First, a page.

LINCOLN CITY — Fire Chief Rob Dahlman was still reeling from a meeting with city officials when he told fire board members Wednesday that the North Lincoln Fire & Rescue District (NLFR) stands to lose as much as $5.5 million in future taxes.
The figure represents NLFR’s share of property taxes that would be diverted to Lincoln City over the next 25 years with the creation of a new urban renewal project in Roads End. Details of the proposal were unveiled this week in a series of public and private meetings between city officials, representatives of affected tax districts and the public.
“Bottom line, they’re taking away our tax money,” Dahlman said at the Jan. 9 meeting, figuring property taxes in the north-end project area comprise 12 percent of the district’s annual budget. “I just sat at the session (with city officials) and listened. Nothing in the urban renewal district ever comes back to NLFR, but they’re in the fire district, and we have to provide services.”
According to figures released by Lincoln City’s urban renewal office, the 500-acre area would yield about $64 million in tax revenues over 25 years. Urban renewal would redirect increases in rates from a dozen taxing districts to the Lincoln City Urban Renewal Agency. Impacted agencies include the county, the fire department, North Lincoln Health, Devils Lake Water Improvement, schools and the community college.
Board member Danny Curler said there was little the fire district could do, however, acknowledging the decision to establish urban renewal areas rests with the Lincoln City City Council.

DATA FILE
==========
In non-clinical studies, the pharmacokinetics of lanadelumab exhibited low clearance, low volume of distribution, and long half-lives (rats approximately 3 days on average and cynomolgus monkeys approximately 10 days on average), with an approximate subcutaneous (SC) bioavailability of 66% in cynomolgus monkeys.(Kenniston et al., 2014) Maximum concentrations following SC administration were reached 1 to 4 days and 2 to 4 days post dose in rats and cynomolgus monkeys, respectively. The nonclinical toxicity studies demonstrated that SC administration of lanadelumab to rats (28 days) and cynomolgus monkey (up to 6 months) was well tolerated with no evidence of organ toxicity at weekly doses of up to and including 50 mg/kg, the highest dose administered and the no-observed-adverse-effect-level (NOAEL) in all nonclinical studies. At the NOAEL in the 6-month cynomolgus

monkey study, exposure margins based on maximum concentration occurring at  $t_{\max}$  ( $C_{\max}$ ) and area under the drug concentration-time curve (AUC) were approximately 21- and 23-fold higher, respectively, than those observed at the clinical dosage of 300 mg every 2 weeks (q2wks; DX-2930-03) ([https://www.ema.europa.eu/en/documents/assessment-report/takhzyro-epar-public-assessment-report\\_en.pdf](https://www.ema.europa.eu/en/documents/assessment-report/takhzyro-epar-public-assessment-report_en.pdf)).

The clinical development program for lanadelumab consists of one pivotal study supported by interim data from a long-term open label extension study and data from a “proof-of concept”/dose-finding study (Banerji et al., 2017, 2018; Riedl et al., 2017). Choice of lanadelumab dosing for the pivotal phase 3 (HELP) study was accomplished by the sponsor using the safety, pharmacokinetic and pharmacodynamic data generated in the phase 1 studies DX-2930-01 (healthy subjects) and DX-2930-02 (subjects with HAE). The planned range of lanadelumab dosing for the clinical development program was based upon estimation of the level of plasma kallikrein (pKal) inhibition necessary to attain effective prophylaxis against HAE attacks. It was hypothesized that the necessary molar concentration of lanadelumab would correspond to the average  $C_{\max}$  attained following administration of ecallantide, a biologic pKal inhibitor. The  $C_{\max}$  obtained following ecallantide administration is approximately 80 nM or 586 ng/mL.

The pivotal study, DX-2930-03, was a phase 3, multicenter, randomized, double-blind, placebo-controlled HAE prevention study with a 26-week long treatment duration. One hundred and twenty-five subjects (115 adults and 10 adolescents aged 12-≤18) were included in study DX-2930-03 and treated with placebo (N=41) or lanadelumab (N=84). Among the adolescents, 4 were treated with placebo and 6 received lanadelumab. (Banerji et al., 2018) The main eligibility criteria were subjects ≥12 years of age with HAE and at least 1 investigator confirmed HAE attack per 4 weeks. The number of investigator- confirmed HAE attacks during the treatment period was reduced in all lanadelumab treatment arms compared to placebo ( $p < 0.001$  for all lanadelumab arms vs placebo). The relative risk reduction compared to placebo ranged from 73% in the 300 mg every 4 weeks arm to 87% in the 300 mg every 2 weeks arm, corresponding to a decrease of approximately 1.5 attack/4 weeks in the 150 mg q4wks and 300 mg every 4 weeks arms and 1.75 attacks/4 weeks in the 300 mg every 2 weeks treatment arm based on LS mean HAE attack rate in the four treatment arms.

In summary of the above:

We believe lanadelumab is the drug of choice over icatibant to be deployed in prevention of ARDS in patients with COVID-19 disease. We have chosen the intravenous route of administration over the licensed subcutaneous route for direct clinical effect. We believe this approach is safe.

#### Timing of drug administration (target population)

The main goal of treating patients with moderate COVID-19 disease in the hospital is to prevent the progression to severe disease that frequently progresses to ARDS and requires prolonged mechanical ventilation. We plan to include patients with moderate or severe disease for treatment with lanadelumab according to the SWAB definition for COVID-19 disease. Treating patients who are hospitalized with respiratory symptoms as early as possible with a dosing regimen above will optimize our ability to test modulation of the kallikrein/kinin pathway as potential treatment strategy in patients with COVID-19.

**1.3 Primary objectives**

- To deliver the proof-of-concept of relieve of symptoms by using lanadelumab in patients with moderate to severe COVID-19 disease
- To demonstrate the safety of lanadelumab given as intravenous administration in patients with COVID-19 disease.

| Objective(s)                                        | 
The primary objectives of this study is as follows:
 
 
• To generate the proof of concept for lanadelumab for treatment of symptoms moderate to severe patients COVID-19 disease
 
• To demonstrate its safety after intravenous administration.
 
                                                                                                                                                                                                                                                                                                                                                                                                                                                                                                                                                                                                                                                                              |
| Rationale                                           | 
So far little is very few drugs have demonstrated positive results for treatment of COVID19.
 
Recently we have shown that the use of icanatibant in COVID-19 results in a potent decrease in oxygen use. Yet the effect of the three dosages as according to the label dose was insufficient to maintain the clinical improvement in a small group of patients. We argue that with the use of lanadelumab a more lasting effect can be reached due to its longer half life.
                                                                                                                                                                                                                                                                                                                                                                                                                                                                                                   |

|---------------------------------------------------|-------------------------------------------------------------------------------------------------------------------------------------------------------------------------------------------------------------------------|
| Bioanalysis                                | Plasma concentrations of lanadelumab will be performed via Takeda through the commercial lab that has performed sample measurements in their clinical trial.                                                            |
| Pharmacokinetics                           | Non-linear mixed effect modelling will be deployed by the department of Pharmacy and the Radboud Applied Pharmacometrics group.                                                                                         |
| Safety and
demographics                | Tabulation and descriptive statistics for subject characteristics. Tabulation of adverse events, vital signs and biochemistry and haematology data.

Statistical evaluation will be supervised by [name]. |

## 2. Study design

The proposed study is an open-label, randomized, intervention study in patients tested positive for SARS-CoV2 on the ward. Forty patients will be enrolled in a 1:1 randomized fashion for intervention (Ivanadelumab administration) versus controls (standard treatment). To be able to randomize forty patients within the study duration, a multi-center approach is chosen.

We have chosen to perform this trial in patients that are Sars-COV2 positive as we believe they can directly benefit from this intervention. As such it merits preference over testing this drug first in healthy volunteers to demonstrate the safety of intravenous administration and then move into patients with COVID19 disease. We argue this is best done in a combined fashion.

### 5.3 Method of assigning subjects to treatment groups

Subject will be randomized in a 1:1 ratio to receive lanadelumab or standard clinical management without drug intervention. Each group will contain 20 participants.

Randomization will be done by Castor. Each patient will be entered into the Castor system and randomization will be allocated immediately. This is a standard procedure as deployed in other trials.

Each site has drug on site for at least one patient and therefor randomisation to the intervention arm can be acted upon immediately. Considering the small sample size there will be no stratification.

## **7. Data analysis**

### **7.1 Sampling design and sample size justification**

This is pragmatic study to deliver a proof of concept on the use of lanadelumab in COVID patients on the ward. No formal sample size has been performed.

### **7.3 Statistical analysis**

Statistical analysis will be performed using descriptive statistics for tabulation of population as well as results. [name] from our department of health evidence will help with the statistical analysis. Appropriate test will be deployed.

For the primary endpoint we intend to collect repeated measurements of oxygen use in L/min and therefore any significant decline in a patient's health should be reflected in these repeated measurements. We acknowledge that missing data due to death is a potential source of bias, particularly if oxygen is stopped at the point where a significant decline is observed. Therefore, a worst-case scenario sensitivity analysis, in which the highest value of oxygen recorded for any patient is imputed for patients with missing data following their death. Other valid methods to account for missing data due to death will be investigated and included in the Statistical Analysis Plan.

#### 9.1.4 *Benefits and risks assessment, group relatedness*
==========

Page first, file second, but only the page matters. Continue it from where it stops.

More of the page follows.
“Something’s got to give,” Dahlman countered, saying a city official’s offer to buy a fire engine or build an unneeded fire station falls short of making up for the lost revenue. “We still have to serve people in other parts of the city. What will they say when we have to reduce staff or say we need another operating levy?”
Board members directed Dahlman to learn more about the proposal and discuss the matter with a statewide group that represents small taxing districts such as NLFR.
“(Former) Chief Baker didn’t like urban renewal, and neither do I,” concluded Dahlman, named last year as fire chief. “At the end of the day, I don’t want to be their enemy. My opinion is that it’s a big project, and they’re very ambitious.”
In other business, the fire board discussed the chief’s contract, agreeing to a three-month severance agreement and foregoing a cost-of-living increase to raise Dahlman’s salary from $105,000 to $114,000 annually. The board, led by President Alan Lee, also named Rene Selvidge to the budget committee.
Present at Wednesday’s meeting was Chief Bill Johnson of the Depoe Bay Fire District, which is positioning itself for a merger with NLFR.
“It will be beneficial for both districts,” Johnson said afterward. “It will provide more staffed engines to respond to calls right away rather than waiting for mutual aid. We’ll be dispatched together and run together, and by creating a larger tax base we might be able to show enough money to increase our career staffs.”
While the merger has yet to be approved by voters in a special election expected next year, Chief Dahlman added the two agencies have already fused important functions as the result of an agreement signed in December including joint management of the districts, hiring new firefighters and training — sharing the mock tower and other state-of-the-art training facilities at NLFR’s St. Clair fire station.
North Lincoln has 19 full-time employees, including 12 “line” firefighters and 30 volunteers. Depoe Bay has 11 employees, including nine firefighters and 10 volunteers.
“When I’m out of town, Chief Johnson is in charge, and the same goes if he’s gone,” said Dahlman.